Pierre Grenier says that ever since the 2013 train derailment in Lac-Mégantic, Que. spilled 100,000 litres of crude oil into the Chaudière River, fishing hasn’t been the same.
Anglers like him are catching fewer fish, and their catches are increasingly adult fish — a sign that fewer fish are being born. The fish, Grenier said, “don’t bite like they used to.”
Experts with Quebec’s Environment Department will be deployed in the coming weeks to study the river’s rehabilitation since a runaway train carrying crude oil derailed and exploded 10 years ago, killing 47 people and destroying parts of downtown. The department says it will analyze the levels of hydrocarbons in river sediments, the health of animals that live on the riverbed and the overall state of fish populations.
Grenier, president of Lac-Mégantic’s association of hunters and anglers, says his group has helped the province maintain the health of the region’s fish stocks by introducing new species into Lake Mégantic, which feeds the Chaudière River. But, he said, stocking the lake hasn’t had the desired effect.
“We stocked brown trout four years after the disaster, but anglers aren’t catching them,” he said. “Is the water suitable for the feeding and reproduction of fish? If it’s contaminated, we need to know.”
Grenier pointed to the location of the spill, where the lake drains into the river.
“Right here, the water was full of oil, and it was flowing down into the Chaudière River. Have any toxins remained throughout the lake?” he asked, adding that he hopes the upcoming Environment Department studies will answer that question.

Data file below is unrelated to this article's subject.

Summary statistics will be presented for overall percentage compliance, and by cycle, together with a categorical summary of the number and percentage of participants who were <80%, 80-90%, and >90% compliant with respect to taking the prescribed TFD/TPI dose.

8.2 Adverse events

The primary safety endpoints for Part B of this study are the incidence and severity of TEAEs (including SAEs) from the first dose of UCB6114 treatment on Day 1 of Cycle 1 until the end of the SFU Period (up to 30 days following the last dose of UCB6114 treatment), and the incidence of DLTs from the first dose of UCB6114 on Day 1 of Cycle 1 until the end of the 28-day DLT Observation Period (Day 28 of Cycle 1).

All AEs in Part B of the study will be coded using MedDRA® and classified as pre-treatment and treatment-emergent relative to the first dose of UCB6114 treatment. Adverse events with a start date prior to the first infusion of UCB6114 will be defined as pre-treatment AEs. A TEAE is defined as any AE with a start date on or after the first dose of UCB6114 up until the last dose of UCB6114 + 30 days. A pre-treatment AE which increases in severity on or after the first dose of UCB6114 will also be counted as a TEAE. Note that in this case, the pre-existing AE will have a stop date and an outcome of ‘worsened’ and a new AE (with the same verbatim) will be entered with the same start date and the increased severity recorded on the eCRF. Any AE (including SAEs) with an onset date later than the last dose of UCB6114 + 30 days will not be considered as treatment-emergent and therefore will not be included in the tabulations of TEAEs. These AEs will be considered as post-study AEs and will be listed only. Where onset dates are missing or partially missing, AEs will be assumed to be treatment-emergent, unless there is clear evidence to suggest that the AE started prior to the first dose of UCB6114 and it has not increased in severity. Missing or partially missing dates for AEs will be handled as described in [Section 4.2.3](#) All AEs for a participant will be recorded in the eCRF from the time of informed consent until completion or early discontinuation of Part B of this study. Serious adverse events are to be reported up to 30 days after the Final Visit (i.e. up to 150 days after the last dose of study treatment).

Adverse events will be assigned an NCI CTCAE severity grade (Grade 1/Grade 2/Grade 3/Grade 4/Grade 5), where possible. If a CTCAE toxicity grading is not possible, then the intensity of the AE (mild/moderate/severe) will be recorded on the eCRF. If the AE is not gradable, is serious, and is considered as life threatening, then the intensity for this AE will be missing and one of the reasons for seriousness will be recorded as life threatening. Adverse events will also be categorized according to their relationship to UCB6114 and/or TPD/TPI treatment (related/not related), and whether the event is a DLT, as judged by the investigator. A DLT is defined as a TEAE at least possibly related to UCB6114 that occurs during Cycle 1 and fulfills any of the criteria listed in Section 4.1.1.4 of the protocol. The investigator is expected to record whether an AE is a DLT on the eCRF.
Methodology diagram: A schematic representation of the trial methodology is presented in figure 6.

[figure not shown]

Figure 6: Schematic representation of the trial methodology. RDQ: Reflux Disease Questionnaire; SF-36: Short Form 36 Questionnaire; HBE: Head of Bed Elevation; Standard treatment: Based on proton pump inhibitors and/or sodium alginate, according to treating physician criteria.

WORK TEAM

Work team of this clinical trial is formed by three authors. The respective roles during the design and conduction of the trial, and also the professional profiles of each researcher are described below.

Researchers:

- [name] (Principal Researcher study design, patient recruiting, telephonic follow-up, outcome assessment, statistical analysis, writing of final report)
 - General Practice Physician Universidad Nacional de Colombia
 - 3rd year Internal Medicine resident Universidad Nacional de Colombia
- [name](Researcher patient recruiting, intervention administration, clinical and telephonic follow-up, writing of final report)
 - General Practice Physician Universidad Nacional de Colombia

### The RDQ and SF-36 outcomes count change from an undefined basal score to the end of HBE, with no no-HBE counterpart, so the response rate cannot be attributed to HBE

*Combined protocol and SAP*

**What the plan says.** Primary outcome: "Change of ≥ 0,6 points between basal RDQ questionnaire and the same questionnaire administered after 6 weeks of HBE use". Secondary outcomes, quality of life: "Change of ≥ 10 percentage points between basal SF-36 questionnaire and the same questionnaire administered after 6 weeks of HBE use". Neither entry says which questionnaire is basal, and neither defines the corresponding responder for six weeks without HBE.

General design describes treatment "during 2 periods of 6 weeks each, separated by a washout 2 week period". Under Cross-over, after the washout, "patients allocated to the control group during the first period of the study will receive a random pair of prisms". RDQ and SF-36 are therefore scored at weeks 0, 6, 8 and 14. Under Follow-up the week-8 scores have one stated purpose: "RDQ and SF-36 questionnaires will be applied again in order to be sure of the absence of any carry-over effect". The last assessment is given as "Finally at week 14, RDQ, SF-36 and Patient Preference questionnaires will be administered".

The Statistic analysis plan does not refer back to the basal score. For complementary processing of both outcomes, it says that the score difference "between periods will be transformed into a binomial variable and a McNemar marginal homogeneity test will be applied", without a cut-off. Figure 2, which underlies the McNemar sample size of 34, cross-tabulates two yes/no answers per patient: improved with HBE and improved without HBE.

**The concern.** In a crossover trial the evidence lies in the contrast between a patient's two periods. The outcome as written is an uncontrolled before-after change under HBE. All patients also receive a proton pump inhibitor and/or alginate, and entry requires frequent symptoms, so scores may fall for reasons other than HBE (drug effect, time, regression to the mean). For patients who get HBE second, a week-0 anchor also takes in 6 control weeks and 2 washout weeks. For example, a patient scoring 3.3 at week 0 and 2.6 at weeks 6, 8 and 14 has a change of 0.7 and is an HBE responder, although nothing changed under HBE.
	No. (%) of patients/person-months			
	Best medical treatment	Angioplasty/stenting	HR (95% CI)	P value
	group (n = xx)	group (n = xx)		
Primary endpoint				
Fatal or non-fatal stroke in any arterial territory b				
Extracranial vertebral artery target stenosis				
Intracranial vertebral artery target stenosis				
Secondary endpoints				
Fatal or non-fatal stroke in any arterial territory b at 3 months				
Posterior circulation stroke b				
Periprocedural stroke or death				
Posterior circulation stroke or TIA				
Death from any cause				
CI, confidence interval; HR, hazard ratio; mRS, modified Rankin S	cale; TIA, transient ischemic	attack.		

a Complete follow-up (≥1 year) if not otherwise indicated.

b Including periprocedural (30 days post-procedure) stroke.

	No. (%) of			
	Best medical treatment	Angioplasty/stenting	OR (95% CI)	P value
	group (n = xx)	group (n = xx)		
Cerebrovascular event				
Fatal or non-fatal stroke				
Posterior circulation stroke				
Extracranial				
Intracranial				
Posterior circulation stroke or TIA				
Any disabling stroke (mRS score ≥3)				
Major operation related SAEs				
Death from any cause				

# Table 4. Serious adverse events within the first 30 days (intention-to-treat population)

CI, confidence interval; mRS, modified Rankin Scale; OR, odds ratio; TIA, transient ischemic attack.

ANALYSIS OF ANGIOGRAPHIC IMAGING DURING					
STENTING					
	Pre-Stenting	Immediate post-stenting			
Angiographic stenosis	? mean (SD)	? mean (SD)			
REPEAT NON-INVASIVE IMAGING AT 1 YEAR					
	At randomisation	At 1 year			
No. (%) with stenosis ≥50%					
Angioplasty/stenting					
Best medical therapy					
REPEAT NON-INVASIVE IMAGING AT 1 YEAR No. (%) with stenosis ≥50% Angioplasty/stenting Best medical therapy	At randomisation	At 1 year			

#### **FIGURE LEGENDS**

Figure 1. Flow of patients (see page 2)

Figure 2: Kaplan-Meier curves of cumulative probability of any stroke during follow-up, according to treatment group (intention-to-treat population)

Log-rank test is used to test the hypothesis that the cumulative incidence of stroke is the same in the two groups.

In 2015, a summary report from the Environment Department concluded fish caught at multiple stations along the river showed more deformities and other anomalies than in any other river in the province.
The last study by the provincial government on the effects of the oil spill in the waterway dates back to 2017. Government experts offered at that time a “reassuring” assessment of the health of the fish stock, despite a persistently high rate of anomalies.
“The fish integrity index has not improved, and the percentage of fish exhibiting anomalies (deformities, fin erosion, injuries, and tumours) which was very high in 2014, remained equally high in 2016,” the researchers said in the 2017 study, adding that there was “no comparison” between these elevated rates of anomalies and what existed before the spill.
But the study also said sediments in the lake and river had low concentrations of pollutants and “did not warrant decontamination efforts.” Oil-contaminated sediments “do not accumulate in the flesh of fish,” which are safe to eat, the researchers said.
It was recommended new studies be conducted before 2022, but for various reasons, including the COVID-19 pandemic, they have been delayed, government spokesman Frédérick Fournier said. Results from this summer’s studies on the lake and the river should be published next year, he added.
Back in July 2013, it took 30,000 litres of fire-retardant foam to extinguish the flames caused by the explosion. The foam contained perfluoroalkyl and polyfluoroalkyl substances — known as PFAS or “forever chemicals.”
Knowledge about these chemicals has significantly evolved in recent years, and they are now under scrutiny by Environment Canada. A draft report by the federal department, published in May, proposes concluding that “all substances in the class of PFAS have the potential to cause harm to both the environment and human health.”
Studies by the provincial Environment Department immediately after the Lac-Mégantic derailment concluded that there was no evidence the disaster led to a rise in the levels of PFAS in fish.
But Céline Guéguen, a Université de Sherbrooke chemistry professor, says the presence of those chemicals should be re-evaluated in the lake and in the river. “Ten years ago, we knew that forever chemicals existed, but we may not have had the technology to measure them accurately,” she said.
Guéguen belongs to a group of researchers seeking funding to assess the contamination of the water 10 years after the spill. “We aim to contribute to improving knowledge about the health of the lake,” she said. “If multiple experts delve into these questions, it can only be beneficial for the environment.”
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